About halfway through the first episode of the BBC documentary ‘Hits, Hype and Hustle,’ a series designed to give insight into how an artist becomes successful in the music industry, the old rock romantic within me asked: ‘Whatever happened to attitude, albums and ability?’
Now that mind sound like the grumbling of a curmudgeonly old critic, but the programme went to great lengths in making the point that without hype and hustle a hit is unlikely to occur.
The principal contributor to episode one was award winning music agent Emma Banks, whose client roster includes such artists such as Katy Perry, Kanye West and the Red Hot Chili Peppers. Her latest prodigies are a pleasant sounding, power pop band called Stereo Honey, whose guitarist seemed only to aware how important it was to have a ‘great team’ supporting the band as they strove to make a major breakthrough, this network including a Manager, Agent, Media Manager – and to think long ago Brian Epstein covered all these bases by himself for The Beatles.
Very different times I know and it would be foolish not to recognise hype and hustle has always been part of the music business, but the machinations that go into manufacturing success today appear more profound than ever and as one observer on current trends remarks: ‘Between business and creative matters there are often difficult decisions that need to be made. No matter how good the music is, image is everything.’
Yet as if to confirm the old adage of there being nothing new under the sun, Banks uses as her strategy model Motown Records who fifty-odd years ago were masters in nurturing talent and finding the exact song for the right artist. Indeed, the highpoint of the documentary is a Motown story where ‘Dancing’ In The Street’ has just been written but a female guide vocal is required for the track. From the office a young secretary is asked to oblige and suffice to say the song never reached the star name for whom it was intended. The young typist in question was called Martha Reeves and the rest as they say is history – and if that is not the basis for a West End Musical I don’t know what it is.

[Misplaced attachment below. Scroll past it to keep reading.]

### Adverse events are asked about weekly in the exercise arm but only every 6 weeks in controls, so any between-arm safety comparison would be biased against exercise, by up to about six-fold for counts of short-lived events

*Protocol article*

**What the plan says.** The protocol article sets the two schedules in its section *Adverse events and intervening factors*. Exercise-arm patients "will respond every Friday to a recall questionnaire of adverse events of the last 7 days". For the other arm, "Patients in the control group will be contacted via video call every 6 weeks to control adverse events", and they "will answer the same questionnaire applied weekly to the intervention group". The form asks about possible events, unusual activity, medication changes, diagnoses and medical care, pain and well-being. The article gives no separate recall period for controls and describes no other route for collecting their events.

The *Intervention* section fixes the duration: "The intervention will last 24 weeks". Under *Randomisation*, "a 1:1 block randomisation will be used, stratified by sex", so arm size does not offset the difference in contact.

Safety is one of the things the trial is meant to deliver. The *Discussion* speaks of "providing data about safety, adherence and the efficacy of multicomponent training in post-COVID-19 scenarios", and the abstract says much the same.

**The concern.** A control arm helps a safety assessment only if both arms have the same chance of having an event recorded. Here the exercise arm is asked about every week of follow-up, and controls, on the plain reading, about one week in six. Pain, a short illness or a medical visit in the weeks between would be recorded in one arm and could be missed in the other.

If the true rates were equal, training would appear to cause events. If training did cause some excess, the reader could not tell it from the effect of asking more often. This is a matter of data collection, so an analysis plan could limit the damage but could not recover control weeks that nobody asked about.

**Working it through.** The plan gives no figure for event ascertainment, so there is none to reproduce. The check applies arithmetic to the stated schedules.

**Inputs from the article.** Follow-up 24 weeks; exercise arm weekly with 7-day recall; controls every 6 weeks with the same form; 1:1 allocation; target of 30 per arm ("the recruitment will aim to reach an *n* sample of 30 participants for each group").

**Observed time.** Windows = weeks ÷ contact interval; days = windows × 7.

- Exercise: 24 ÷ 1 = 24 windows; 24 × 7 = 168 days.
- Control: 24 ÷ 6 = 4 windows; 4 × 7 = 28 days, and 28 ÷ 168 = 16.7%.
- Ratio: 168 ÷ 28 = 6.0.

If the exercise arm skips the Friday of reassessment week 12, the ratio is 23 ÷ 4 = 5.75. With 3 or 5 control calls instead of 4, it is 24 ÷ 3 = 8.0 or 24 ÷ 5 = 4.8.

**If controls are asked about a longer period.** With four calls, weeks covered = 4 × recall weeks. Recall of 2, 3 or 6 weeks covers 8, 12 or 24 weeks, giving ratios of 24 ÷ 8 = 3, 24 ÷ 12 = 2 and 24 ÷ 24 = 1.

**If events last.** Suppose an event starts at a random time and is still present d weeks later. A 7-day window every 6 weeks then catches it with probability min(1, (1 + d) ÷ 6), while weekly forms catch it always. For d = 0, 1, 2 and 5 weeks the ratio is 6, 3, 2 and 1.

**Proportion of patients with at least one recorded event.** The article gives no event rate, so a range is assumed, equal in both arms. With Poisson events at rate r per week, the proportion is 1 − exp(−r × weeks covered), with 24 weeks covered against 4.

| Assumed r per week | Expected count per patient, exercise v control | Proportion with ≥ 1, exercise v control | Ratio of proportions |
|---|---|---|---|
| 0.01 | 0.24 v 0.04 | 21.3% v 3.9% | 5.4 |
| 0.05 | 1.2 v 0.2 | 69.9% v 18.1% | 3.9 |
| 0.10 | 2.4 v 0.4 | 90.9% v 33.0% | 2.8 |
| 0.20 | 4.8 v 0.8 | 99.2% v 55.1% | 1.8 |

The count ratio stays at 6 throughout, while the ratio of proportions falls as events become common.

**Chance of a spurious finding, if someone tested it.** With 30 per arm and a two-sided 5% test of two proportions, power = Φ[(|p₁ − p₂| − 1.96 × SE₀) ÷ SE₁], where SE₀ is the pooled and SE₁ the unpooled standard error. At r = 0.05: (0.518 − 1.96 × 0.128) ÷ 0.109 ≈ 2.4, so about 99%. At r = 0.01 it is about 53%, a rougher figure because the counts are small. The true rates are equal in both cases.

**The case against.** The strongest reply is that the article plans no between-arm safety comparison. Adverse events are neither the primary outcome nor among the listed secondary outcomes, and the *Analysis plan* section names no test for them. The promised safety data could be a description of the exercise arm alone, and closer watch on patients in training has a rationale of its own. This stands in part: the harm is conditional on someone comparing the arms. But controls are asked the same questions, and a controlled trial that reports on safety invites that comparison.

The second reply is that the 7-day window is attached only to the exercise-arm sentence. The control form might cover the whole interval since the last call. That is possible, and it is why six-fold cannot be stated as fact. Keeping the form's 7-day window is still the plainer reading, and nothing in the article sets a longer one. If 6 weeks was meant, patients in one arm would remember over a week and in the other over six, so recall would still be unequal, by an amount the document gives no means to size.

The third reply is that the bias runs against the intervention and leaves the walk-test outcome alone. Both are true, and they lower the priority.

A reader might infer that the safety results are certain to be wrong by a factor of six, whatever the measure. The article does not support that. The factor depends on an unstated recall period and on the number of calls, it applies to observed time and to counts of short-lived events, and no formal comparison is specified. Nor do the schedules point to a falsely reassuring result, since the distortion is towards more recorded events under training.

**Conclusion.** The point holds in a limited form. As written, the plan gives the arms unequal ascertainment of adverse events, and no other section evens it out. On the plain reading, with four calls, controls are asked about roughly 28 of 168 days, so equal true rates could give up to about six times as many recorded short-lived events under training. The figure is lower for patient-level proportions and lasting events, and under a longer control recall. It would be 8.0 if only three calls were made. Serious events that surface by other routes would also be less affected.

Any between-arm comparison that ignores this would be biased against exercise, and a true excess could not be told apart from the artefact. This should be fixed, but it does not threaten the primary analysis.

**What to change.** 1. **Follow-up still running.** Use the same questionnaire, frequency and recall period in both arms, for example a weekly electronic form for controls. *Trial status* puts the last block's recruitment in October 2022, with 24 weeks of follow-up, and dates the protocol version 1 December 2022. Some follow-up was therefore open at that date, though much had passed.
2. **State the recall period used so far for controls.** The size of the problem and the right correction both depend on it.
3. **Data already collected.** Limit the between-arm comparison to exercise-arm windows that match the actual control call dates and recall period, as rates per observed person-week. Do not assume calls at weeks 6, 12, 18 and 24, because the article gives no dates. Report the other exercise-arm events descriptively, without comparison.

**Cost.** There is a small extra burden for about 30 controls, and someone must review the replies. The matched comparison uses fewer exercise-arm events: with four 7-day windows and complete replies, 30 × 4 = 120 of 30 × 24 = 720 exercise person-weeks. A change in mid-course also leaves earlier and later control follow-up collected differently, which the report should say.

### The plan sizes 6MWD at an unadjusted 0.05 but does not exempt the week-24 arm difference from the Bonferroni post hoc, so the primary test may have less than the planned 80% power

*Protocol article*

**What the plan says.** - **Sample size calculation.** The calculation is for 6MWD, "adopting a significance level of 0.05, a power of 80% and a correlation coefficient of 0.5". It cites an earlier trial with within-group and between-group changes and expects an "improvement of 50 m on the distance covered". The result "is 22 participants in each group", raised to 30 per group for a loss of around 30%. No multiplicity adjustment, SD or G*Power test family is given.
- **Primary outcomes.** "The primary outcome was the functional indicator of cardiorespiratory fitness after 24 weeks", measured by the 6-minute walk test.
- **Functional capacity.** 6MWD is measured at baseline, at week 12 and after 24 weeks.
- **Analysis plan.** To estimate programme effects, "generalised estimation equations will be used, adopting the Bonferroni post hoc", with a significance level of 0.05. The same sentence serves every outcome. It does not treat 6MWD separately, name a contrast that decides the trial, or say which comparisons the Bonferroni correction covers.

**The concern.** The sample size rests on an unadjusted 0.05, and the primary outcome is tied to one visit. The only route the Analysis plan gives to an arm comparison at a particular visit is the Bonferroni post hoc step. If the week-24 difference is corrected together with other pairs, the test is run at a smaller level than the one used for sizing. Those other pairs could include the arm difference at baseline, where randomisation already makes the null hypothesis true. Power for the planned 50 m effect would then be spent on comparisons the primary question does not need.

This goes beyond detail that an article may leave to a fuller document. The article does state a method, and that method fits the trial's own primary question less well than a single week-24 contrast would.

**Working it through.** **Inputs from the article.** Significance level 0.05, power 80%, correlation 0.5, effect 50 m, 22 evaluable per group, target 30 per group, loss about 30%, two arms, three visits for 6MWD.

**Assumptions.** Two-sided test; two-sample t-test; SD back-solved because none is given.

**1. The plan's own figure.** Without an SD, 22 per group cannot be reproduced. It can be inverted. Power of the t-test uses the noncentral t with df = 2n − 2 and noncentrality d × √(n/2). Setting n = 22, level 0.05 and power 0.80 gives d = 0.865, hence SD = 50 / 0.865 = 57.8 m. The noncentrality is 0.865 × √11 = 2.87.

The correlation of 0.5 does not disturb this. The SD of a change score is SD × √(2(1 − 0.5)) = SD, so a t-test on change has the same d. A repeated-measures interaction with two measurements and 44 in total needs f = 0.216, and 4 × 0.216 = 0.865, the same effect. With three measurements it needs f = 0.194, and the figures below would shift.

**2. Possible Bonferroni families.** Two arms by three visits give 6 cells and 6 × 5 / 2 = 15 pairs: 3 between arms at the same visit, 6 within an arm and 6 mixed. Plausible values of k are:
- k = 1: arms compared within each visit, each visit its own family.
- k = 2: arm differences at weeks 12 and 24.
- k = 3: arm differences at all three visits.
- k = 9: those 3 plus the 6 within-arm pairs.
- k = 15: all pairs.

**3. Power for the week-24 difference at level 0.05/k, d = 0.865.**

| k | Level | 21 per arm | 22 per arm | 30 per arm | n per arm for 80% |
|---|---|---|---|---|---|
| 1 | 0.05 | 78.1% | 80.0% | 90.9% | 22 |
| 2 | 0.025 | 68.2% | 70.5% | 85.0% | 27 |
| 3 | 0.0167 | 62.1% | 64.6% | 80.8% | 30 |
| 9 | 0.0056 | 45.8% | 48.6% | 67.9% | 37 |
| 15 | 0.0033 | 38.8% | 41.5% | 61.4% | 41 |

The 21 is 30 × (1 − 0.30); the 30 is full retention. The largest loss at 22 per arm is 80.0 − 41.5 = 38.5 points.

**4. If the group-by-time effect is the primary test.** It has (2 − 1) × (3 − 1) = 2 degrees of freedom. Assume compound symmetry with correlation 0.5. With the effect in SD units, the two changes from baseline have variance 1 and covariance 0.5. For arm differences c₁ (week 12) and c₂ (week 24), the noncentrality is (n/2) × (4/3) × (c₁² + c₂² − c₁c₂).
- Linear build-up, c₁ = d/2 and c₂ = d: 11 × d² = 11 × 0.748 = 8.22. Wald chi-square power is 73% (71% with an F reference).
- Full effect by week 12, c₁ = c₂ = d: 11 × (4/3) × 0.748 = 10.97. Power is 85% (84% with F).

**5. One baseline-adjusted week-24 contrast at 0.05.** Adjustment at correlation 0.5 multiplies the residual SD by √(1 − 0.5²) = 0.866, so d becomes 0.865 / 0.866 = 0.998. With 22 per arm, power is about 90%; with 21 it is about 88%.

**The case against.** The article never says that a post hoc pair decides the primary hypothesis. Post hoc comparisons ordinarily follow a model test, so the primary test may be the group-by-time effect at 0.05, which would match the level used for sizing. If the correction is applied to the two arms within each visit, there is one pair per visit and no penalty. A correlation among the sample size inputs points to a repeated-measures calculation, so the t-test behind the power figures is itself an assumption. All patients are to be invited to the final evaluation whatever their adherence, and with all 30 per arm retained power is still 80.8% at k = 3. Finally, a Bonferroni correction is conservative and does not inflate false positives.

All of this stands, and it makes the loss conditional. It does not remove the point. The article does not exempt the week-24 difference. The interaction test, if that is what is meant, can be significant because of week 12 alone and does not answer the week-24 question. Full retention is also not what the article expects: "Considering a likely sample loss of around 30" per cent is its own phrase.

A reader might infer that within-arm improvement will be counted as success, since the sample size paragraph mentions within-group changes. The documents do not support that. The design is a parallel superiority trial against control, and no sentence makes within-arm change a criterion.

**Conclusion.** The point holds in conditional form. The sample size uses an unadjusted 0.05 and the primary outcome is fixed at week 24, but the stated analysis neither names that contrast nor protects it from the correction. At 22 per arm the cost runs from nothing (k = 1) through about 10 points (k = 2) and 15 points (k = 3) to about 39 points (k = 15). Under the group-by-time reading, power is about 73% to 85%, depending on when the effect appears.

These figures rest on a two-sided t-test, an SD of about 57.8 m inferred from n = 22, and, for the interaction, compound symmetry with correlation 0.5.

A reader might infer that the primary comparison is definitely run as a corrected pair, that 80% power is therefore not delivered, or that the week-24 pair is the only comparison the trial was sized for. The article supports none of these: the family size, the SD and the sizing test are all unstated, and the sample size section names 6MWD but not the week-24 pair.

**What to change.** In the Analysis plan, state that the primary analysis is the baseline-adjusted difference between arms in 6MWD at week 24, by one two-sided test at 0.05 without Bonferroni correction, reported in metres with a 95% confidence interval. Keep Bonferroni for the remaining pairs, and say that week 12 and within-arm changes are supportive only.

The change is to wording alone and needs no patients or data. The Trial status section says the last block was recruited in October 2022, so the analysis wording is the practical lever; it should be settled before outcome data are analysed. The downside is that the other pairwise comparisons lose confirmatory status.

Where the documentary also succeeds is describing the seismic changes that occurred with the emergence of rap and hip-hop, when white, thirty-something record company execs had absolutely no idea what they were looking for and how the arrival of the internet turned the whole concept of discovering new talent on its head.
In the closing moments there is a current interview with Rod Argent and Colin Blunstone who were members of The Zombies, an act whose first single ‘She’s Not There’ was a huge 1964 hit in Britain and the US. They reflect on how they were unable to chart with future releases making an assertion they projected the wrong image to the record-buying public, but at the time they were up against stiff competition as groups such as The Kinks and The Who were putting out staggeringly good singles at the rate of every six weeks.
In her interview Martha Reeves reflects on her early days as a Motown hit maker remembering how she was schooled in look, moves, sound, and in her words ‘taught show business.’
At the same tender age it is hard to imagine Pete Townshend or Ray Davies attending such classes.
Part Two of ‘Hits, Hype and Hustle’ will be shown on BBC Four on Friday (10pm).
NEIL SAMBROOK is the author of MONTY’S DOUBLE – an outstanding new thriller now available as an Amazon Kindle Book.